SM: This book is a recent release with my beloved publisher Benjamin Sommerhalder of Nieves Books ( Christoph Keller collected all his traffic tickets he got from around 1994 - 2012, during his work on Revolver Books, his own imprint. He got these tickets while being around in his car visiting artists or galleries, art institutes or exhibitions he was involved with Revolver. He produced beautiful books then.


Basically he paid these tickets, delivering the art scene and market with books, which never made much money in the end. So he asked me in 2008 to draw on these original tickets and then sell these to get his money back through the art market. The price was a multiple of the amount of money he had to pay. We showed all these drawings, over 100, in 2012 at the Hamburg Gallery Karin Guenther. With the money we made we printed the book. In general, its part of my practice to do artist books from time to time. Sometimes I make them on my very own copy machine, a lot of the time with Nieves Books though. You can see these at Smallville Records too. I tried to connect these worlds with my release at Smallville, The Dead Sea. It was the catalogue number 25.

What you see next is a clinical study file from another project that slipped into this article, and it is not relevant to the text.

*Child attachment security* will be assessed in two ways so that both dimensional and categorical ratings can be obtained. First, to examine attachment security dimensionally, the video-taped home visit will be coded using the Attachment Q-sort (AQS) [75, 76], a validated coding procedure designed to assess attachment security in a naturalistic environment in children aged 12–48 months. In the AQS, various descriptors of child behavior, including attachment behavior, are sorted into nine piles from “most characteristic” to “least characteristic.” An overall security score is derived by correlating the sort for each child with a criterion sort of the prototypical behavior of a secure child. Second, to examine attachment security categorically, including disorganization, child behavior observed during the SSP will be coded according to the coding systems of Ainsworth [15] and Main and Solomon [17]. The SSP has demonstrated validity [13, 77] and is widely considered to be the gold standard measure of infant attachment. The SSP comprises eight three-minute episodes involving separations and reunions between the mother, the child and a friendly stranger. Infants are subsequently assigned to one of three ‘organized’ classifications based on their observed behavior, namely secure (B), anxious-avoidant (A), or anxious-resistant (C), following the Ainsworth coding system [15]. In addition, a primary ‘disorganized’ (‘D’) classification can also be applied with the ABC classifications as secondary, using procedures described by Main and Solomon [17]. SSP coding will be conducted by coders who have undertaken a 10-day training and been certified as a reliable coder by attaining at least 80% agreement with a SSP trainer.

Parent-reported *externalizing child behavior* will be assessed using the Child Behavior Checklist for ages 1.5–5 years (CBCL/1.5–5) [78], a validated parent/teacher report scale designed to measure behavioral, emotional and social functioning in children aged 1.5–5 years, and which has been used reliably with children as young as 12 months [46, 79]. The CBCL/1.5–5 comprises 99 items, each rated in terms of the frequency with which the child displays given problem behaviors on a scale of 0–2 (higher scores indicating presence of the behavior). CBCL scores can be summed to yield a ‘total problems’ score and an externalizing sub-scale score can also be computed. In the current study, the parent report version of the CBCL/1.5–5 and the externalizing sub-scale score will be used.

HH: You also have your own clothing label called Lousy Livin. It started as a t-shirt label but seems more focused on boxer shorts these days. How did this happen?

SM: Long story short, I love to do textile patterns and through my former work at a Hamburg based clothing label I founded Lousy Livin Underwear with one of my best friends. I founded the Lousy Livin Company when I was 16. To begin with it was only about drawings and t-shirts. Today you can see the recent works at our website

lousy livin

HH: Can you name some record sleeves that impressed you when you where a teenager?

SM: The first artworks that really impressed me were the drawings Derek Riggs was doing for the early Iron Maiden records. Then the standards: I’d say Jamie Reid, Peter Saville, the old Winston Smith covers, CRASS. In general, I love art on record covers by artists like Wesley Willis, Chris Johanson, Raymond Pettibon, Seth Price, Tauba Auerbach.


Thank you, Stefan.